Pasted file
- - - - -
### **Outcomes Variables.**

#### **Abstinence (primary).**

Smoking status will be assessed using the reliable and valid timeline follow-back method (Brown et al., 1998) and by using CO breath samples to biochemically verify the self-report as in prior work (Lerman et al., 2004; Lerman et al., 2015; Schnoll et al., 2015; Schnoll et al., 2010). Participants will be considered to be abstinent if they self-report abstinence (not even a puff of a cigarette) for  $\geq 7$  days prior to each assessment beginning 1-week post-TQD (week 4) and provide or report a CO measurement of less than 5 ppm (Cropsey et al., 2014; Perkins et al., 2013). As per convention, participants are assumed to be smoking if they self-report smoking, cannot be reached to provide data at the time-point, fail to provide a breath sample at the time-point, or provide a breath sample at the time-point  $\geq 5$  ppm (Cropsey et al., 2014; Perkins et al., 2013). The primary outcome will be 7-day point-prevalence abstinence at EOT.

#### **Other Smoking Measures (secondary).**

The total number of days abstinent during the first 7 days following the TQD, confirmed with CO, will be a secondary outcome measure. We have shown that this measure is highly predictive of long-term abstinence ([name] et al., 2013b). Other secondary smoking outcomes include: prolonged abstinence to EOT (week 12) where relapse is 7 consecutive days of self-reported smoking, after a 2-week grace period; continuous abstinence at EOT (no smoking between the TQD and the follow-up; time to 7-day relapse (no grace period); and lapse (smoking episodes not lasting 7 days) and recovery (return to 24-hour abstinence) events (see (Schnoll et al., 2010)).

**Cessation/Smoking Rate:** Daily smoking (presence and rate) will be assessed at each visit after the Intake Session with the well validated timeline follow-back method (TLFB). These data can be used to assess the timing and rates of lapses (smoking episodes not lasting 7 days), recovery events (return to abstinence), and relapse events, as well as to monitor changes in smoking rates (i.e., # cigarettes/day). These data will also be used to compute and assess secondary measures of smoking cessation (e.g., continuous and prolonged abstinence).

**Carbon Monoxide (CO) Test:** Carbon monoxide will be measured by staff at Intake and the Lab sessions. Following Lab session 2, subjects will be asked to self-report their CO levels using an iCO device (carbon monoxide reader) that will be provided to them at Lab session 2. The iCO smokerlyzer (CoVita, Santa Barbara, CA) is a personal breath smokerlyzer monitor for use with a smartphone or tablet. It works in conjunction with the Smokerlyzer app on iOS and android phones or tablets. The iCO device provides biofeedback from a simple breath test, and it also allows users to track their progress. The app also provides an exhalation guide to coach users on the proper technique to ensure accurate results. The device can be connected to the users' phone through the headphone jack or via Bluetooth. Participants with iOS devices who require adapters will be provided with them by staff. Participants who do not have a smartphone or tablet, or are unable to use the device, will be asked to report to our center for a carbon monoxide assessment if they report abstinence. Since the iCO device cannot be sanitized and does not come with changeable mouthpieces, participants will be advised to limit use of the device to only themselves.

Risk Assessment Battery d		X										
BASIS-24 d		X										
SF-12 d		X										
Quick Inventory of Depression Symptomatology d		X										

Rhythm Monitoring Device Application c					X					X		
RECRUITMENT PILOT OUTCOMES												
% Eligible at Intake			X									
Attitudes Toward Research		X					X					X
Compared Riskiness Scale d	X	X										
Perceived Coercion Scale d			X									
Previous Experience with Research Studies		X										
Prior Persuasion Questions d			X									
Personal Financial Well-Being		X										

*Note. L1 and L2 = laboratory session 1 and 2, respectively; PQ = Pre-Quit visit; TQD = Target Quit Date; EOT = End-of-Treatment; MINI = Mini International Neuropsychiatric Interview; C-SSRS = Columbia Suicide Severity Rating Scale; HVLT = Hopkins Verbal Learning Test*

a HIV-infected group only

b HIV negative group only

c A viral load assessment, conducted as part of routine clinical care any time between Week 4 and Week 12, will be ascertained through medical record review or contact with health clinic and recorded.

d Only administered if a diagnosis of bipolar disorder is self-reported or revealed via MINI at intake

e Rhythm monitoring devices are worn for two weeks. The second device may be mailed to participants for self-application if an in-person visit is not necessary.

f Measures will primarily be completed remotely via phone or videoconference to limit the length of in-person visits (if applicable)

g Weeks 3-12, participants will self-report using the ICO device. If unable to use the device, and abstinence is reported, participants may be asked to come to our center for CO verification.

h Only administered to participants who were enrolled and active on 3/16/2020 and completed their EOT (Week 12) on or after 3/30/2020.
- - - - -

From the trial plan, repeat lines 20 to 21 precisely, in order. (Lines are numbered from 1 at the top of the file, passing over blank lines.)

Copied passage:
Personal Financial Well-Being		X										

*Note. L1 and L2 = laboratory session 1 and 2, respectively; PQ = Pre-Quit visit; TQD = Target Quit Date; EOT = End-of-Treatment; MINI = Mini International Neuropsychiatric Interview; C-SSRS = Columbia Suicide Severity Rating Scale; HVLT = Hopkins Verbal Learning Test*